Are your Thoughts Making You Old?

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    Levy believes these negative stereotypes of aging are so deeply entrenched in our culture that we are oblivious to them. And rejecting them is not a PC thing –- it’s a selfish means to living better.Levy believes that “becoming aware of their presence in everyday life is a first step toward questioning their validity.” She suggests that keeping a journal to become more sensitized to positive images and embodiments of aging could have significant health benefits.
    Here are some further suggestions:
    1. Become aware when you automatically default into a negative stereotype about getting old.
    2. Create a roster of older people whom you admire – Nelson Mandela, Toni Morrison, Jane Goodall, Paul Newman, Betty Ford, Madeline Albright, George H.W. Bush, Joan Didion, Maya Angelou, John Updike, Judi Dench.
    3. Really understand that a balanced view of aging can help you change your attitude in a way that can make a difference in the long-term quality of your life.
    http://www.huffingtonpost.com/2012/1...fifty&ir=Fifty
    somenurse, Davey Do, nursel56, and 1 other like this.
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  3. 8 Comments so far...

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    My personal goal is to avoid the cerebral stenosis and calcification of ideas that prevents consideration of new thoughts and ways of doing things. I'm not saying folks have to accept new ideas, just they should be able to give them an honest consideration.
    herring_RN and Tweety like this.
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    This is so true. This is the way to stay current as well as "needed" and "wanted" in this world.

    So many people here at AN complain that as they age, they were pushed out of a job, career, etc.

    This article goes back to the way I feel: if you act "old" you will be perceived as "old." It is sad but in this day and age, you have to be able to relate to people of all ages and that usually means not complaining about aches/pains, not complaining in general of getting old, etc.
    SharonH, RN and herring_RN like this.
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    Quote from traumaRUs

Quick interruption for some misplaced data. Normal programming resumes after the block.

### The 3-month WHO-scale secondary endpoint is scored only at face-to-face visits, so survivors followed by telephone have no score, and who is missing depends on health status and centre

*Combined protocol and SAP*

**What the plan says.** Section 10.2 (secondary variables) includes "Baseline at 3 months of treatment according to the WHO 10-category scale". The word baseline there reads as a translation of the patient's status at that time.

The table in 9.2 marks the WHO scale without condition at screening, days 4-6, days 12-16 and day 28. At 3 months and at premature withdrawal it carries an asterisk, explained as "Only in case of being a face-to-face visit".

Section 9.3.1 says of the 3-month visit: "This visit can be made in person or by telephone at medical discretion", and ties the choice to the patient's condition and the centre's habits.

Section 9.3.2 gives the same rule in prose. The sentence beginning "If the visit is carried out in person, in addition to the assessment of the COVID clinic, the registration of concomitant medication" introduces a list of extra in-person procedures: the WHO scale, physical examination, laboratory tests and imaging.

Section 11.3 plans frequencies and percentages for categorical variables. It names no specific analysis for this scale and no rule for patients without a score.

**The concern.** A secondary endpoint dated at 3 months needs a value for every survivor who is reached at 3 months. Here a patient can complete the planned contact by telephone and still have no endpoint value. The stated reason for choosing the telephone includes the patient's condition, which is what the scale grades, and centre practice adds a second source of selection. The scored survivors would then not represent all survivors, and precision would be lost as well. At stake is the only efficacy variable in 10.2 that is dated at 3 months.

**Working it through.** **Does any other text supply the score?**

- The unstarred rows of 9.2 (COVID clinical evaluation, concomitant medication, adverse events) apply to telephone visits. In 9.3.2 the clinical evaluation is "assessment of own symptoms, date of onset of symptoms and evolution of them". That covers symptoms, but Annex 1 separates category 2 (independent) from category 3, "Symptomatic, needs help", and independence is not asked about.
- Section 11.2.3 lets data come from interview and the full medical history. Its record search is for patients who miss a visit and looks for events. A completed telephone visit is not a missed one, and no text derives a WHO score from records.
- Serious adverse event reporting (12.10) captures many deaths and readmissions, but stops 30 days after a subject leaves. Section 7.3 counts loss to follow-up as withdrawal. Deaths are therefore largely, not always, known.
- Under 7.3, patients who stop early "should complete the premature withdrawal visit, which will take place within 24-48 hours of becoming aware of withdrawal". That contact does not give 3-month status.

This is so true. This is the way to stay current as well as "needed" and "wanted" in this world.

    So many people here at AN complain that as they age, they were pushed out of a job, career, etc.

    This article goes back to the way I feel: if you act "old" you will be perceived as "old." It is sad but in this day and age, you have to be able to relate to people of all ages and that usually means not complaining about aches/pains, not complaining in general of getting old, etc.
    I totally agree. Some people act like once they hit 50 or 60 they are suppose to decline, that it's a time of failing health, no sex life, doctors visits and that's how it's supposed to be.

    On the other hand 50 year olds that act like 20 years olds is annoying. LOL
    SharonH, RN and herring_RN like this.
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    It can be dangerous to accept symptoms as just part of aging.
    I know a woman who works full time as a waitress at age 63 complaining about swollen feet and ankles. She quoted the Rolling Stones, "What a drag it is getting old."
    I told her she needed to see a doctor. She went to a local clinic that charges on a sliding scale. The NP found that she had suffered an MI at sometime in the past and was in CHF. She was referred to a cardiologist. Now she is getting medical care and is no longer SOB. The swelling is gone too.

    Best not to assume feeling bad is part of normal aging.

    I'm blessed with good health. Other than occasional migraines I feel good if I've had enough sleep.
    Last edit by herring_RN on Nov 12, '12 : Reason: typo
    VivaLasViejas, SharonH, RN, and Tweety like this.
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    Good point Herring.

    Tweety - I totally agree that a 50-something y/o acting like they are 20 is not a pretty sight - lol. However, as a 50-something who works with a tough inner city crowd, I do have to stay up on the slang of the 20 y/o!
    herring_RN and Tweety like this.
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    Quote from herring_RN
    It can be dangerous to accept symptoms as just part of aging.
    Thank you for pointing this out Herring. I'm a geriatric nurse and I love it because I get to speak with the elderly every day. There are normal changes of aging but that doesn't mean pain, memory loss and frailty are to be accepted without challenge. I frequently hear people and caregivers dismiss symptoms as aging when often times the patient can be treated and enjoy an improvement in their quality of life. At the same time, refusing to accept that you are getting older and must make changes to your lifestyle to accommodate those changes is just as dangerous. The folks I worry about the most are the ones who insist on "thinking young" by ignoring the changes that come with age- paradoxically they are the ones most likely to suffer injury or death.
    Spidey's mom, herring_RN, and Tweety like this.
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    Quote from traumaRUs
    Good point Herring.

    Tweety - I totally agree that a 50-something y/o acting like they are 20 is not a pretty sight - lol. However, as a 50-something who works with a tough inner city crowd, I do have to stay up on the slang of the 20 y/o!
    As long as you don't adopt the language of the touch inner city crowd
    herring_RN likes this.
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    LOVE THIS!! Attitude really is 90% of everything, it really is. imo.



    edit: ha, no idea why my post didn't quote the OP original post, but, there you are.


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